Home > Computing > Anonymous releases ‘damning’ Bank of…

Anonymous releases ‘damning’ Bank of America emails

Anonymous

At 12am EST Monday morning, a member of hacktivist group Anonymous released what he says is a cache of internal emails from a Bank of America-owned insurance company, which prove the too-big-to-fail financial institution engaged in mortgage-related “fraud.”

The emails, referred to as “part 1” by Anonymous, were originally released on the website BankofAmericasuck.com. That site has been consistently overloaded, and thus unavailable, for much of the morning. The documents have also been made available for download on a number of mirror locations, as well as in the form of a Google document.

The source of the leak is an Anonymous member who goes by the name OperationLeakS on Twitter.  He claims to be a former employee of Balboa Insurance, a firm once owned by Bank of America, which the source says keeps track of loans for lenders. To prove his authenticity, OperationLeakS has posted a paystub, an unemployment form, a dismissal letter from Balboa and an ID badge to BankofAmericasuck.com.

An “Anonymous insider” has also told Gawker that the leak is “legit,” and to expect the release of “some files,” as well as “some more emails,” to follow this initial email leak.

“Part 1” of the emails consist of internal employee communications, dated November 2010, between members of the Balboa staff.

In the first email, Balboa “operations team manager” Jason Vaughn asks to have the “images removed” from Balboa’s internal tracking system, “Rembrandt/Tracksource,” for a group of 50 to 100 documents related to lender GMAC.

In reply, Balboa employee Joan Anderson says that the “DTN’s” — document tracking numbers — cannot be removed from Rembrandt, but that the “loan numbers” can be removed, “so the documents will not show as matched to those loans.” Anderson adds that she will need the approval of upper management, since the request to remove the numbers is “unusual.”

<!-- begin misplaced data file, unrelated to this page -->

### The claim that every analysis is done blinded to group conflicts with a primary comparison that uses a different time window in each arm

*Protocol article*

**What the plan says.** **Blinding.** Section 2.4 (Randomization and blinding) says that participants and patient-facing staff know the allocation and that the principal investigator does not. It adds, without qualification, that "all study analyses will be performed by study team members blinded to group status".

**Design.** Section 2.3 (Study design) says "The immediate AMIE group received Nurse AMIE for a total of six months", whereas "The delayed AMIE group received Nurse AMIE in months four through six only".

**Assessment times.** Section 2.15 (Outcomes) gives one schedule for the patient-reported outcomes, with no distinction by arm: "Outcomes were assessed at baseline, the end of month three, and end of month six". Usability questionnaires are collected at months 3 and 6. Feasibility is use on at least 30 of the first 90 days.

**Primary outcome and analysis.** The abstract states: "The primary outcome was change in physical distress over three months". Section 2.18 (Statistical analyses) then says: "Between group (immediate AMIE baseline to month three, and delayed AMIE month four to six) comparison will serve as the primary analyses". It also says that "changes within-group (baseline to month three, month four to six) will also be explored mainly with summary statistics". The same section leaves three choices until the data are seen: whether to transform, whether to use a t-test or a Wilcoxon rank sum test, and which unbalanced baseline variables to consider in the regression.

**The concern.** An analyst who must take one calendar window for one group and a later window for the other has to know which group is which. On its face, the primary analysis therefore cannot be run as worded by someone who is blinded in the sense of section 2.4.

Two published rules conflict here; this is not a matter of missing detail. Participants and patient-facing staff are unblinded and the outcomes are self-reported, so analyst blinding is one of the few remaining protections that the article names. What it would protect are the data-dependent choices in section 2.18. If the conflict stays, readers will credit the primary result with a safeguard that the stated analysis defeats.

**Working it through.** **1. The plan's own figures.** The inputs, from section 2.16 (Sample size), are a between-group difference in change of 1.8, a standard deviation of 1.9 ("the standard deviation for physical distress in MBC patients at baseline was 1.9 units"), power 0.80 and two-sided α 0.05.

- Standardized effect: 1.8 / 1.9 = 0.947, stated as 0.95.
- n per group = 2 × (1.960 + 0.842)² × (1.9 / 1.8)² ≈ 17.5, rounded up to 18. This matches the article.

boadoc4
At this point in the conversation, Vaughn realizes that what they are discussing might be a questionable activity. He says:

I’m just a little concerned about the impact this has on the department and the company. Why are we removing all record of this error? We have told Denise Cahen, and there is always going to be the paper trail when one of these sent documents come back. this to me seems to be a huge red flag for the auditors… when the auditor sees the erroneous letter but no SOR trail or scanned doc on the corrected letter… What am I missing? This just doesn’t seem right to me.

As Business Insider points out, it is both the admission of this being an “unusual request” by Anderson and Vaughn’s general apprehension that OperationLeakS is referring to when he says the emails will “crack [BofA’s] armor, and put a bad light on a $700 mil cash deal they need to pay back the government while ruining their already strained relationship with GMAC, one of their largest clients.”

In response to the email leak, an unnamed Bank of America “spokesman” told Reuters that any claims of wrongdoing by BofA are entirely unfounded.

“We are confident that his extravagant assertions are untrue,” the spokesman said.

Prior to this release, Anonymous effectively took down cyber-security firm HBGary by releasing a massive cache of nearly 72,000 internal emails after the company’s former CEO, Aaron Barr, claimed to have discovered the true identities of some of Anonymous’s members.

Anonymous, known for its pro-WikiLeaks sentiments, first gained wide-spread notoriety last year when the group managed to take down the websites of PayPal, Visa and Master Card after those companies stopped processing donation payments made to WikiLeaks. The group has caused similar disruption to websites operated by the governments of Egypt, Yemen and Tunisia, which was done in support of political dissidents in those countries.

It has long been expected that WikiLeaks, not Anonymous, would release evidence of illegal activity committed by Bank of America. So far, it is unclear whether these emails, and those allegedly held by WikiLeaks, are the same.